The first time I had one of those “I remember where I was when I heard” moments was on a summer morning in 1962, the day after Marilyn Monroe died. I was at swimming lessons at a YMCA in Houston, Texas. I was eight.
The second time was just over a year later, on November 22, 1963.
It was one of those warm autumn days in Texas where you just can’t help but marvel at how blue the sky is. Two things about that day are seared into my memory. One is how my teacher cried when she told us the president was dead. The other is how I found my mother watching television when I got home from school. She was standing at her ironing board, and she was crying, too. My mother occasionally watched television at night, but for her to turn it on during the daytime was unthinkable. That’s when I fully understood that what happened in Dallas earlier in the afternoon was a very big deal.
The events of November 22 have always fascinated me. Undoubtedly it was the crime of the 20th century, the facts of which are still hotly debated. I am one of those who subscribe to the lone gunman scenario. To me it seems the most logical. Conspiracy theories are interesting, but in the end I have always found them too farfetched. Just recently I heard the one about JFK’s limousine driver firing the fatal shots backwards, over his shoulder. Really? I don’t believe that. Nor do I think there were other riflemen hidden behind fences or in the shrubbery. I have been to the former Texas School Book Depository building, and looking down on the street from the infamous sixth floor window, it seems absolutely possible to me that one man could have done what Lee Harvey Oswald was accused of doing. The distance separating him and his target was not very great.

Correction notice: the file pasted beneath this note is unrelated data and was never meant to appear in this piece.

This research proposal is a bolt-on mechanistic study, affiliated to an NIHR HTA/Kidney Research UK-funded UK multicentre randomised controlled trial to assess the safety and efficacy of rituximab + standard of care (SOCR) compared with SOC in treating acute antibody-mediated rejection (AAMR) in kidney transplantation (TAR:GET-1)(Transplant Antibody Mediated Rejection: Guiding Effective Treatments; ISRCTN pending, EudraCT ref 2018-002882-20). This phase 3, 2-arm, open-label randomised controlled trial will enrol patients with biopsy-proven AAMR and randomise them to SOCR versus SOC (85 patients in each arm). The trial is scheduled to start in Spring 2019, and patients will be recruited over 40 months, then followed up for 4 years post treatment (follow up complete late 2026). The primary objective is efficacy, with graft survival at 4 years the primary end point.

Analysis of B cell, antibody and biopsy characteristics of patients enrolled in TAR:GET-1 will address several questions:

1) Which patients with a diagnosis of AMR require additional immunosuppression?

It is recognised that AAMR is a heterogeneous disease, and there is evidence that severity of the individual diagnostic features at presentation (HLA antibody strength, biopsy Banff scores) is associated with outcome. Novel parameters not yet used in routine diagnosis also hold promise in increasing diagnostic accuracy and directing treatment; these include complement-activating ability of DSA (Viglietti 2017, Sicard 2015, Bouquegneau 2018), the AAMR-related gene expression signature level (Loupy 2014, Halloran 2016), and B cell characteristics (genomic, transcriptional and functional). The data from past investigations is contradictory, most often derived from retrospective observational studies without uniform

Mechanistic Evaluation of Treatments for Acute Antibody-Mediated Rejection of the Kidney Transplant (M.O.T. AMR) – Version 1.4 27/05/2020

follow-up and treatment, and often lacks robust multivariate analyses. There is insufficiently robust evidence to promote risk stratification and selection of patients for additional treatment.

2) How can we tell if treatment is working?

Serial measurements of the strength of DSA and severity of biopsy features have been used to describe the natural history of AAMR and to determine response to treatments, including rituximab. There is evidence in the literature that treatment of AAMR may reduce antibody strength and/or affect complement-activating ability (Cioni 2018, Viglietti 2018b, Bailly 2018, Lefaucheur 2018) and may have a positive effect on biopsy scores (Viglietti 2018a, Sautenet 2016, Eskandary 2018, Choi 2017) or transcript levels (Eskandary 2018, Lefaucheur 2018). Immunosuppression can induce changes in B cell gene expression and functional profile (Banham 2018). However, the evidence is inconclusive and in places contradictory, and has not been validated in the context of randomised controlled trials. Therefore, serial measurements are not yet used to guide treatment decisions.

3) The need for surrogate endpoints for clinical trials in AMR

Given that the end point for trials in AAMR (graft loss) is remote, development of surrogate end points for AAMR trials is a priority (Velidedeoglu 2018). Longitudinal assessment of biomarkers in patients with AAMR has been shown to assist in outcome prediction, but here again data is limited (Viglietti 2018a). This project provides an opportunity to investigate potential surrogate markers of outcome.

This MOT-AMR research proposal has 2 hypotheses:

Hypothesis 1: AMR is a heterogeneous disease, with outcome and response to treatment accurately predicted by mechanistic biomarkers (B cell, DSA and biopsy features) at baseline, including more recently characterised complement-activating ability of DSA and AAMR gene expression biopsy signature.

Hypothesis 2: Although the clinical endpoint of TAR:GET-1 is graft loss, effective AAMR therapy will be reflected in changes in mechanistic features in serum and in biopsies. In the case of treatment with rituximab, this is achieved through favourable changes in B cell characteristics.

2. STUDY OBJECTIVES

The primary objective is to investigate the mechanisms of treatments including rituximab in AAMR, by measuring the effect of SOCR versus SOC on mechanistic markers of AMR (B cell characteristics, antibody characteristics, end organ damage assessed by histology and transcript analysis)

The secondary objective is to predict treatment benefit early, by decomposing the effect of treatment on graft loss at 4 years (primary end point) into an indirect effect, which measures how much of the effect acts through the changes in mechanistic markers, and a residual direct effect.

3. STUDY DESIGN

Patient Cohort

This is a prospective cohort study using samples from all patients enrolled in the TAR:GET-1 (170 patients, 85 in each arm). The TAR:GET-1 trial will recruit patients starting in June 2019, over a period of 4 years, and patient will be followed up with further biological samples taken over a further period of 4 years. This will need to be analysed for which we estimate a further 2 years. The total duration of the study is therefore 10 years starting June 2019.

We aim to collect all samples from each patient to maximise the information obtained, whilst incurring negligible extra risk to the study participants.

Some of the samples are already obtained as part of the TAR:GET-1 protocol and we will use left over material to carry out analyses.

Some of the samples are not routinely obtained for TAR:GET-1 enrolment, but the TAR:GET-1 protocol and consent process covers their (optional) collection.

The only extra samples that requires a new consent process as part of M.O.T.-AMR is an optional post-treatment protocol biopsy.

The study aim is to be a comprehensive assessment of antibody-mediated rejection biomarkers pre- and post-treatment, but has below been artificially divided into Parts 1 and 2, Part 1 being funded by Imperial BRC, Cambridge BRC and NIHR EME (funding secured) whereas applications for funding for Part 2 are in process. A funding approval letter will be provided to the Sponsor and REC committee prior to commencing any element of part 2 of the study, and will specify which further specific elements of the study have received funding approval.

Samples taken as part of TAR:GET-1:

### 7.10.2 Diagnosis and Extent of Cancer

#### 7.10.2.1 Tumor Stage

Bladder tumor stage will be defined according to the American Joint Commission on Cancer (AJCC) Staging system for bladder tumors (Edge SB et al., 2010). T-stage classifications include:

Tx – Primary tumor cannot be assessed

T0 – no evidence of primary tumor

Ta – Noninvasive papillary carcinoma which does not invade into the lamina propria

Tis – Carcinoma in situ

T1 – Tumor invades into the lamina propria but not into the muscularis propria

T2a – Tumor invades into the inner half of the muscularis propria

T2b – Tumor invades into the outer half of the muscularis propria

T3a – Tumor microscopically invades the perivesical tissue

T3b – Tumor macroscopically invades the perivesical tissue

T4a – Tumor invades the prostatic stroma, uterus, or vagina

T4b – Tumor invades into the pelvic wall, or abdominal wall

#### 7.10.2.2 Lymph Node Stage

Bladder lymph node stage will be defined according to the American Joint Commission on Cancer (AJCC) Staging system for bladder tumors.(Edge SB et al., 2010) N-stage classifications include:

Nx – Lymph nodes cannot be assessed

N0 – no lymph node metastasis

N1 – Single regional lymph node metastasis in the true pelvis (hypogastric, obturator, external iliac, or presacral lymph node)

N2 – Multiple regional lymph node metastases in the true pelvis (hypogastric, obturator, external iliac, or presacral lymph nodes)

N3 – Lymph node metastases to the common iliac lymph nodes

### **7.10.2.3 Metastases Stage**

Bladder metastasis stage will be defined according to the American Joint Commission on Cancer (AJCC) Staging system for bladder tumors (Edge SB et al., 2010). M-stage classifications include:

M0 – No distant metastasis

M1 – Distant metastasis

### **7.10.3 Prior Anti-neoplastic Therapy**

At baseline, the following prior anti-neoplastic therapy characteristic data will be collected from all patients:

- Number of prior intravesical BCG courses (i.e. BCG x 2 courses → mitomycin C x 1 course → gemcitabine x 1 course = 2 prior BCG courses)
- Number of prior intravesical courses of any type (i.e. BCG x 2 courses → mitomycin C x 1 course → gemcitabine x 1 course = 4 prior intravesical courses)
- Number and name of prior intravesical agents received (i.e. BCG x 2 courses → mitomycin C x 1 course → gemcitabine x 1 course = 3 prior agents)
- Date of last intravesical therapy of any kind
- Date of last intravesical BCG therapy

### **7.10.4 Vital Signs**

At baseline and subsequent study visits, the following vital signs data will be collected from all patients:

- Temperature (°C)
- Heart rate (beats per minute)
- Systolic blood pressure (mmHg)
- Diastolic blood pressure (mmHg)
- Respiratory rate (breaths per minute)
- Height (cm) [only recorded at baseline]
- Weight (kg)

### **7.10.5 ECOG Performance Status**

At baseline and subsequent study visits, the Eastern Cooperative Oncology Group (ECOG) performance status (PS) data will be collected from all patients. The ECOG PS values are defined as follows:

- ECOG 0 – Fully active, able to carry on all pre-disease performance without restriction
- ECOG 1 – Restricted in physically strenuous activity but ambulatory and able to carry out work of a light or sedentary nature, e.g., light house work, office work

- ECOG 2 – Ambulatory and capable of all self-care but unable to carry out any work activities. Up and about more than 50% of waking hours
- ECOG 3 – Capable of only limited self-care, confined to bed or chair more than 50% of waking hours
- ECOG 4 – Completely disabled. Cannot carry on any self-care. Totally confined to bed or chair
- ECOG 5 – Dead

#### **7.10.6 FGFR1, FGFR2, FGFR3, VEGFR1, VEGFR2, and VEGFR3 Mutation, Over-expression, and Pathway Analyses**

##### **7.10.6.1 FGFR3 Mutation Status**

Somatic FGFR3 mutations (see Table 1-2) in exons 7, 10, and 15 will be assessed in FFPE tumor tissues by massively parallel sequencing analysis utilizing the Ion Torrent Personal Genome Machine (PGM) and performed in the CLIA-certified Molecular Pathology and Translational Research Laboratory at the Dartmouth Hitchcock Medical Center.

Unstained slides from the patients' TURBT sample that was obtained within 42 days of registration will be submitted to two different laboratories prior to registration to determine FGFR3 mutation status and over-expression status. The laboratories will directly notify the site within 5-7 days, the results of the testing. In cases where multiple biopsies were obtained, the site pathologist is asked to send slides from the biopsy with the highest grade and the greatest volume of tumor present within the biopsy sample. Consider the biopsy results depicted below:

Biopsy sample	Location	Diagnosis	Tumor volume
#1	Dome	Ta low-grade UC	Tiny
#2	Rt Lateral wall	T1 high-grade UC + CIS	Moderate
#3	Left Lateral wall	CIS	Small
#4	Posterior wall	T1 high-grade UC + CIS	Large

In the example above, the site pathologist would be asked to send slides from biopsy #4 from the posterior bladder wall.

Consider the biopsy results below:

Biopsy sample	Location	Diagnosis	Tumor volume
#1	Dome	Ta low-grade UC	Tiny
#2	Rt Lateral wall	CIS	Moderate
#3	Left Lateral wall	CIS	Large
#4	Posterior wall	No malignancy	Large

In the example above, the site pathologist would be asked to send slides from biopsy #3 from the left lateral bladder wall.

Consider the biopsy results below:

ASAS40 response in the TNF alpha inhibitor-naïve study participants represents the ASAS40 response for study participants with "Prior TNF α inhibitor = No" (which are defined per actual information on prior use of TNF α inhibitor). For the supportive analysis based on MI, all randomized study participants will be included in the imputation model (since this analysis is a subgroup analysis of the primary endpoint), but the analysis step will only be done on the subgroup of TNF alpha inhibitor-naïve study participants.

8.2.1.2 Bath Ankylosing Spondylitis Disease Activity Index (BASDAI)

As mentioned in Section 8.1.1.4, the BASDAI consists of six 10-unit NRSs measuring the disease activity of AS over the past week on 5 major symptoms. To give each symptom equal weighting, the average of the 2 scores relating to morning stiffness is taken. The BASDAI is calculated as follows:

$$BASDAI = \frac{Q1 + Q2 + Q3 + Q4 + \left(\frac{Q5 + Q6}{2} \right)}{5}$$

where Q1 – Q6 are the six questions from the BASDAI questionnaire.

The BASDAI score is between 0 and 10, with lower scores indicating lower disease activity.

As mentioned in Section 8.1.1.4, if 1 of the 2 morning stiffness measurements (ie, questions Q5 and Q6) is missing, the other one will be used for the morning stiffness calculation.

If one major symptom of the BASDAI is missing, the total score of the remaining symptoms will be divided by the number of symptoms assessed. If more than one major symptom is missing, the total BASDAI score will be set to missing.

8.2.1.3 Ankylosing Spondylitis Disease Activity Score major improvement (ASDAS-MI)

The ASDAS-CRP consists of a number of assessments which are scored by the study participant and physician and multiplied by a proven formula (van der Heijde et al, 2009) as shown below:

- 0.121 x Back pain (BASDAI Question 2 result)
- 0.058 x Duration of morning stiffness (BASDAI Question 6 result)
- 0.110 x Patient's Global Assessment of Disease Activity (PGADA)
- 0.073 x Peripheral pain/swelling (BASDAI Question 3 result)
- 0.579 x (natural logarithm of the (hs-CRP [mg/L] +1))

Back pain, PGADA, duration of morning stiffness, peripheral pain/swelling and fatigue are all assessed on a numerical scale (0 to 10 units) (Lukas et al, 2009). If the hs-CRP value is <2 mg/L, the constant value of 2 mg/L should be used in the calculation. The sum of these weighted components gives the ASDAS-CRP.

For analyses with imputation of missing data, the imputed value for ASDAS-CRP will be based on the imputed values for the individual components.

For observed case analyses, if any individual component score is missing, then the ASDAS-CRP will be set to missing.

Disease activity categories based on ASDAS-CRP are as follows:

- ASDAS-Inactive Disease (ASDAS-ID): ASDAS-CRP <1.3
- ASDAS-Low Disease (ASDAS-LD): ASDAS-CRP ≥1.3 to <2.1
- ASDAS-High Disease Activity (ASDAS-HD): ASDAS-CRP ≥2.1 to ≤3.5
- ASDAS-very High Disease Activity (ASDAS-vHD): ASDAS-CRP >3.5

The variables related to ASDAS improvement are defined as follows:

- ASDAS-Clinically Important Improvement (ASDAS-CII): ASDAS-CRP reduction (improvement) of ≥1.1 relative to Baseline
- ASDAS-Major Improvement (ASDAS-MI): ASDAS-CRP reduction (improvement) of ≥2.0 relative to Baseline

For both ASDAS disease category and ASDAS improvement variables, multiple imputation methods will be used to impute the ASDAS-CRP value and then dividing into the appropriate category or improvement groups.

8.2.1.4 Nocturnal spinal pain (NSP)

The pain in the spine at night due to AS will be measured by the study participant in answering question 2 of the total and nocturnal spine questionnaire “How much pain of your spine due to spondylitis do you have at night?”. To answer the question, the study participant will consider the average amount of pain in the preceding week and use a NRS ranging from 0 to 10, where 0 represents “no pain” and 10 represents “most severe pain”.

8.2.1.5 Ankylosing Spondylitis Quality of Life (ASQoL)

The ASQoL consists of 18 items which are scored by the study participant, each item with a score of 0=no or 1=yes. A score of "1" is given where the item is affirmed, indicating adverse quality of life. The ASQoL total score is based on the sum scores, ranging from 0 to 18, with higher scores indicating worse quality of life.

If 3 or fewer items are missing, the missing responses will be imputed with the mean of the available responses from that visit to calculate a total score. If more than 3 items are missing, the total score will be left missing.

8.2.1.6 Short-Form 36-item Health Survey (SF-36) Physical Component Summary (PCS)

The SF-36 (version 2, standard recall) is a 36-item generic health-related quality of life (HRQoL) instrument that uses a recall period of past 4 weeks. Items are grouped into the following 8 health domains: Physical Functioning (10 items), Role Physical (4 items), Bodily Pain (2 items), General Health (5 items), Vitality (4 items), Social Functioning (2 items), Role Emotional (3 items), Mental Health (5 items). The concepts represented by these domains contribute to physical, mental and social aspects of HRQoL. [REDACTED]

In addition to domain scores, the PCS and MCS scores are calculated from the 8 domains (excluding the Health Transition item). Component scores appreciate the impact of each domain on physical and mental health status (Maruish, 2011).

I have also stood in the street on the X that marks the location of the limousine when the fatal shot was fired. I have sat on the grassy knoll, and stood at the spot where Mr. Zapruder made his famous film. I have been to the old police headquarters building where, down in the parking garage, Jack Ruby robbed history of the answer to the million dollar question – Why?
Dallas has never fully come to terms with being “the city that killed the president”, and who can blame them. But they understand that the rest of the country has expectations, and so they have put together a memorial program for the 50th anniversary of the assassination, now just a few days away. The historian David McCullough is to be the featured speaker. What I wouldn’t give, as a lover of history, to be there.